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Java Enterprise in a Nutshell, Third Edition by William Crawford, Jim Farley

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Handling Errors

Any JDBC object that encounters an error serious enough to halt execution throws a SQLException. For example, database connection errors, malformed SQL statements, and insufficient database privileges all throw SQLException objects.

The SQLException class extends the normal java.lang.Exception class and defines an additional method called getNextException(). This allows JDBC classes to chain a series of SQLException objects together. SQLException also defines the getSQLState() and getErrorCode() methods to provide additional information about an error. The value returned by getSQLState() is one of the ANSI-92 SQL state codes ; these codes are listed in Appendix D. getErrorCode() returns a vendor-specific error code.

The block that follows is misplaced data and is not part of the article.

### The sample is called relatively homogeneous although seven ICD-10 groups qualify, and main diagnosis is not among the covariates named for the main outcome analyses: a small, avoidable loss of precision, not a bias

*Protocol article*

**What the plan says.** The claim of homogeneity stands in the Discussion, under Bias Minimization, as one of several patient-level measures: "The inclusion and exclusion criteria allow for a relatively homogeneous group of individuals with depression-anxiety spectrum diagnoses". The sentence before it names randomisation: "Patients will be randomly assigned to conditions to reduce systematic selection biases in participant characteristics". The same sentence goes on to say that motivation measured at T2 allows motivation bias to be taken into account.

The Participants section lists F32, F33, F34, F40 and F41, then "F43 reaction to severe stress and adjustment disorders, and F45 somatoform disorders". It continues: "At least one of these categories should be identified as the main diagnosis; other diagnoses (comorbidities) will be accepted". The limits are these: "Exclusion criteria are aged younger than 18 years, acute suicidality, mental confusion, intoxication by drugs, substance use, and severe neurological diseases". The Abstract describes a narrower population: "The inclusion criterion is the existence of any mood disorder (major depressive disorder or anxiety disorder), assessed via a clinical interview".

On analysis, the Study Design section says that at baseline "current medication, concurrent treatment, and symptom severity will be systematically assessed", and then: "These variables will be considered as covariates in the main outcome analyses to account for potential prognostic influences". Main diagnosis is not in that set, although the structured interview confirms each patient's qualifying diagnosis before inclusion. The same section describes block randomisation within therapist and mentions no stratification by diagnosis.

An extremely conscientious application might have a catch block that looks something like this:

try {
 // Actual database code
}
catch (SQLException e) {
  while(e != null) {
    System.out.println("\nSQL Exception:");
    System.out.println(e.getMessage());
    System.out.println("ANSI-92 SQL State: " + e.getSQLState());
    System.out.println("Vendor Error Code: " + e.getErrorCode());
    e = e.getNextException();
  }
}

SQL Warnings

JDBC classes also have the option of generating (but not throwing) a SQLWarning exception when something is not quite right, but at the same time not sufficiently serious to warrant halting the entire program. For example, attempting to set a transaction isolation mode that is not supported by the underlying database might generate a warning ...

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